Mr. Molins said the Peugeot contained fingerprints and DNA linked to Ornella G., 29, who was arrested with her boyfriend earlier in the week. Another couple arrested earlier in the week have been released, Agence France-Presse reported.
A figure who appears to be central to the case, Sarah H., 23, was arrested in Boussy-Saint-Antoine with Ines M. and a third woman, Amel S., 39, a resident of the town.
Mr. Molins said that Sarah H. was known by intelligence services to be “particularly linked to the jihadi movement.” He said she had formerly been “betrothed” to Larossi Abballa, the killer of the two police officers in Magnanville in June, and to Adel Kermiche, one of the men who killed a priest in Normandy in July.
Mr. Molins did not specify how long Sarah H. had been linked to either man, and did not say whether she had even met them in person. Each was shot dead by the police during the attacks.
Mr. Molins did say that Sarah H. had been about to enter into a religious marriage with a third man, Mohamed Lamine Aberouz, 22. Mr. Aberouz’s brother was close to Mr. Abballa and was detained after the killings in Magnanville.
Mr. Molins said the police located the three women using mobile phone records and other data. When an unmarked police car arrived on Thursday at the apartment building where Amel S. lived, he said, officers saw Sarah H., Ines M. and Amel S. coming out. He added that Sarah H. was fully veiled but that Ines M. wore a baseball cap.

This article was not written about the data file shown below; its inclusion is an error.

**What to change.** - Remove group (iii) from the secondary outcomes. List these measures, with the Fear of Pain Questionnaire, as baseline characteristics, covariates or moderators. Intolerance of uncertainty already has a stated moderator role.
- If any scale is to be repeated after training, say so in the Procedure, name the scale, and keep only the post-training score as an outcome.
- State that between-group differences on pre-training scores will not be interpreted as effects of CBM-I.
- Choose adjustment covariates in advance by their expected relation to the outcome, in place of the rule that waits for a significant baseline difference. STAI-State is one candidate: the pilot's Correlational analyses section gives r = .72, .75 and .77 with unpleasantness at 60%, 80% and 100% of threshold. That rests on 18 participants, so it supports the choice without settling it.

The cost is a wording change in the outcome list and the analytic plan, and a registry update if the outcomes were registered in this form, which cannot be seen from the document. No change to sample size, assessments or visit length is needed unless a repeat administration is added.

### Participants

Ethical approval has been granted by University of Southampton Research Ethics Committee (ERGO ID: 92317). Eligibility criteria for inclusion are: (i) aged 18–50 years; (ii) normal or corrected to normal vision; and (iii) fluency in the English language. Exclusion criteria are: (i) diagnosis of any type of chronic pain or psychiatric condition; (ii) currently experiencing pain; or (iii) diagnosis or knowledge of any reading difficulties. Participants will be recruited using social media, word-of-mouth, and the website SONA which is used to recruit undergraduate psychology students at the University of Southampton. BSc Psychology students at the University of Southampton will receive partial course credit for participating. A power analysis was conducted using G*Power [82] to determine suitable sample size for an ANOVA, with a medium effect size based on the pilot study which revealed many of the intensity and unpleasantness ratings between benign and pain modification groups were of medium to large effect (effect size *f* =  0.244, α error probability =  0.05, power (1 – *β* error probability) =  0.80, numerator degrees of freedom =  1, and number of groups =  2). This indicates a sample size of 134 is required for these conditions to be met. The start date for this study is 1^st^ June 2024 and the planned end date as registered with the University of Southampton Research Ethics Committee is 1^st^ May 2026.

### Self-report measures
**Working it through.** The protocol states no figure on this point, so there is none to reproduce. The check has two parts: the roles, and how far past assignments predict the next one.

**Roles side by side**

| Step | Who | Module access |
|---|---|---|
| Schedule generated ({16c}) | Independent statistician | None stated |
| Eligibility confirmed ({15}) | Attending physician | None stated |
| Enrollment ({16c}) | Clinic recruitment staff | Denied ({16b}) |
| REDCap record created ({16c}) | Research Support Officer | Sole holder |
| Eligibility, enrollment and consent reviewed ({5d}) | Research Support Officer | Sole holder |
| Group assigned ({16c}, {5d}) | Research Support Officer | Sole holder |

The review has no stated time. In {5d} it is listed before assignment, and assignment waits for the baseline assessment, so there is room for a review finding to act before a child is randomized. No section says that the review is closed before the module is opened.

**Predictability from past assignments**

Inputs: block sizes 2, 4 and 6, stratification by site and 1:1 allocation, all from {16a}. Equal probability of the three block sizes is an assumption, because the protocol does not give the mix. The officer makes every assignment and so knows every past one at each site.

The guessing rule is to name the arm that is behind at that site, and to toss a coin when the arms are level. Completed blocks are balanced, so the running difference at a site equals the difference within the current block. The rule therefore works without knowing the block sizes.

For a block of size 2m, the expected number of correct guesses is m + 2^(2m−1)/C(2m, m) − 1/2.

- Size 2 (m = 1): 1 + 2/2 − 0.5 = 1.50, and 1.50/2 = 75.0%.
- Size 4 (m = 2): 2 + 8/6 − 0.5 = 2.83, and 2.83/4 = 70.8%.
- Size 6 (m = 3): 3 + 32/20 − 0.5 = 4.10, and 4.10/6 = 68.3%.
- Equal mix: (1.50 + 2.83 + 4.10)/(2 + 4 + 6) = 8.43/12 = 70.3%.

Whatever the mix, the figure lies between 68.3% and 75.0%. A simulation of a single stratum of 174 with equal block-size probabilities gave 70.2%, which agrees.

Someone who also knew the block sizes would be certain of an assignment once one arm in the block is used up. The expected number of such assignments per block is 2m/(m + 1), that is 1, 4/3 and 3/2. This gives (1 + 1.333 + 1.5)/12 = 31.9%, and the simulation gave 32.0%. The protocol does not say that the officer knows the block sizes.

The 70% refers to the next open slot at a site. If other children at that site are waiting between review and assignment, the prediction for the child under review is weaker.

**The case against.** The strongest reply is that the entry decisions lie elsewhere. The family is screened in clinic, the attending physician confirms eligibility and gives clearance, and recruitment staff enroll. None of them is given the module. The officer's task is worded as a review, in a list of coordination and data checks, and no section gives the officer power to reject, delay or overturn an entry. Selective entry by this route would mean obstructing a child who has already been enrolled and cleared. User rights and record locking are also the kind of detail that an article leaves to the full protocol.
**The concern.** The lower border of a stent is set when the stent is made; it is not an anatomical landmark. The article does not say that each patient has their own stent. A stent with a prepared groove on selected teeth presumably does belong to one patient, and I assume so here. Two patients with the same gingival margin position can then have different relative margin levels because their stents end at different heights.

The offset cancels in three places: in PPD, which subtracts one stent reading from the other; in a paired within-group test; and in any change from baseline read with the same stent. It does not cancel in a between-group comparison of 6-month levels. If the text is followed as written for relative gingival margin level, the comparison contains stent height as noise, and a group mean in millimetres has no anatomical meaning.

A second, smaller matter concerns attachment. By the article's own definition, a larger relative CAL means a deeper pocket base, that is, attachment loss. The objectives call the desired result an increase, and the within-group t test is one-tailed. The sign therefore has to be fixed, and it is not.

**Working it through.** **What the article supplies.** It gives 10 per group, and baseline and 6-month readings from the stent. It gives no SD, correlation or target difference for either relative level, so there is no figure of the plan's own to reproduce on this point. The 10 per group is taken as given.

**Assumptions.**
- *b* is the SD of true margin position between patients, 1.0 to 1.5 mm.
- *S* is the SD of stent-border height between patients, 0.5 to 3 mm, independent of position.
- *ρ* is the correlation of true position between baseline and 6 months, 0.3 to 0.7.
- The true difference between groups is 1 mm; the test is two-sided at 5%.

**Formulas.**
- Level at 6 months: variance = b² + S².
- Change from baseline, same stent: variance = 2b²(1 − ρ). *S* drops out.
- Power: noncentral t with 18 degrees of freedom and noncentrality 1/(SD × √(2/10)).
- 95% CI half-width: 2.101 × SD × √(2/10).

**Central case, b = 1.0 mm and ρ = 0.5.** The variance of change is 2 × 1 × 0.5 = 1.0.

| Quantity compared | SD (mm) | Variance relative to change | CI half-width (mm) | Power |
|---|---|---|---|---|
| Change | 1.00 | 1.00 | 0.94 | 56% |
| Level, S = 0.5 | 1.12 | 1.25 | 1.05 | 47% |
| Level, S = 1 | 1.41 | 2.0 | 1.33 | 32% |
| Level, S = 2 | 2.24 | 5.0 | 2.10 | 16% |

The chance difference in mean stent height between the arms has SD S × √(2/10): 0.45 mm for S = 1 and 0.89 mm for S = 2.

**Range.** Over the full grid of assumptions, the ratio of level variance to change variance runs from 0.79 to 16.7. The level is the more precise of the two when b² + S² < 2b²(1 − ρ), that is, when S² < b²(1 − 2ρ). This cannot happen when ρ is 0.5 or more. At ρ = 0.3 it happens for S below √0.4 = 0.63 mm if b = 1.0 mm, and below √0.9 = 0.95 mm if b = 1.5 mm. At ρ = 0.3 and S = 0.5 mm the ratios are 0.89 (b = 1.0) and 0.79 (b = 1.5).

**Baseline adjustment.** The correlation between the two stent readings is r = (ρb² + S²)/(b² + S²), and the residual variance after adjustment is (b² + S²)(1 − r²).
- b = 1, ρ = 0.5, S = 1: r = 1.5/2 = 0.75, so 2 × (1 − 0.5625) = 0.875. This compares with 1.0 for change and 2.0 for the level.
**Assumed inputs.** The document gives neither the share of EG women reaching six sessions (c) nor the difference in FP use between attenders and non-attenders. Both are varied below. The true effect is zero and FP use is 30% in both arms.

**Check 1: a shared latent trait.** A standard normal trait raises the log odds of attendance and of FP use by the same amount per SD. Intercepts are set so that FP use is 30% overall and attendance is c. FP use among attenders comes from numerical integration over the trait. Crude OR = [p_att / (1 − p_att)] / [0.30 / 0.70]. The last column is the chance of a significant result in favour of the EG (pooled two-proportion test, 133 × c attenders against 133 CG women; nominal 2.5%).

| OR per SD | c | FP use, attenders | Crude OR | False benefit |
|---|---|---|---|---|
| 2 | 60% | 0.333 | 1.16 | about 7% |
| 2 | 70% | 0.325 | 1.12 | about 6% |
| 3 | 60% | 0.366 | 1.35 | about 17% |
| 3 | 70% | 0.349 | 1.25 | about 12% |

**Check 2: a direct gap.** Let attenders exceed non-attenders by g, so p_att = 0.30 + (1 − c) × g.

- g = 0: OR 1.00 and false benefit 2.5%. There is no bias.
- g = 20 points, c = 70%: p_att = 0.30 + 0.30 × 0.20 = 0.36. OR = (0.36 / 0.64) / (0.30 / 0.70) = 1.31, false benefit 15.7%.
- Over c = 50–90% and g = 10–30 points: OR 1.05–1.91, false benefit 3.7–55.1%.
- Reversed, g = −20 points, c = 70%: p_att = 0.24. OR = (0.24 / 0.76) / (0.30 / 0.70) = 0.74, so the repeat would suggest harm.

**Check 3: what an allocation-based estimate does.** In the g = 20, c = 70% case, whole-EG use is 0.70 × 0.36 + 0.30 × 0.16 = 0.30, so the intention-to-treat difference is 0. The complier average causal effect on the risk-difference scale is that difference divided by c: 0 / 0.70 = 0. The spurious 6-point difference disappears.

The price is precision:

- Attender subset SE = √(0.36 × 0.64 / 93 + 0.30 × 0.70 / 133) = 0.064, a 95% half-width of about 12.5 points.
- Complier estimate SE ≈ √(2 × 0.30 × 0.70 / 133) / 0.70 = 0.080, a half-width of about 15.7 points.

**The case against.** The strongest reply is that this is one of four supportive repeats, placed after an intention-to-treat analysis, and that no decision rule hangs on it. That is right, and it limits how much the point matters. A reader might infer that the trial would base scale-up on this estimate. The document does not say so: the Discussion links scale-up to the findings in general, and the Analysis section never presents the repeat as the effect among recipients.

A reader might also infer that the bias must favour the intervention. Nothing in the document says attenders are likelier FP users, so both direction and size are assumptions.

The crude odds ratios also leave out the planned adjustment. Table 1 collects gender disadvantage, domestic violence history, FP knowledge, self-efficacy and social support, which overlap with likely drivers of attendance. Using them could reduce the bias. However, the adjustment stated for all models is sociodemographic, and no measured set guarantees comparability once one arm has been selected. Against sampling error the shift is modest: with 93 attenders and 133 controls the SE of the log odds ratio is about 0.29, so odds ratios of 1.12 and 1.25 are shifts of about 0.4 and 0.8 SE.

By his account, Sarah H., after pausing in the parking lot, ran toward the police car and lunged through the open window with an eight-inch kitchen knife, wounding one officer in the shoulder. As the three women tried to flee, Ines M. also lunged at an officer with a knife, he said, and the officer shot her in the leg.
After the three were arrested, a search of Amel S.’s apartment found seven empty glass bottles with what appeared to be “homemade paper fuses,” the prosecutor said. Amel S.’s 15-year-old daughter, who he said was “likely to be involved in the terrorist project,” was arrested on Friday morning, north of Paris.
President François Hollande praised the work of the French intelligence and security forces on Friday, but warned that there were sure to be other groups still plotting attacks.
Before the discovery of the Peugeot early on Sunday, Mr. Molins was already expressing concerns about the growing number of women involved in terrorism. He noted in an interview with Le Monde last week that the authorities had already lodged preliminary terrorism-related charges against 59 women in France, and that the hundreds of Frenchwomen who have gone to Syria may return one day with plans to conduct terrorism.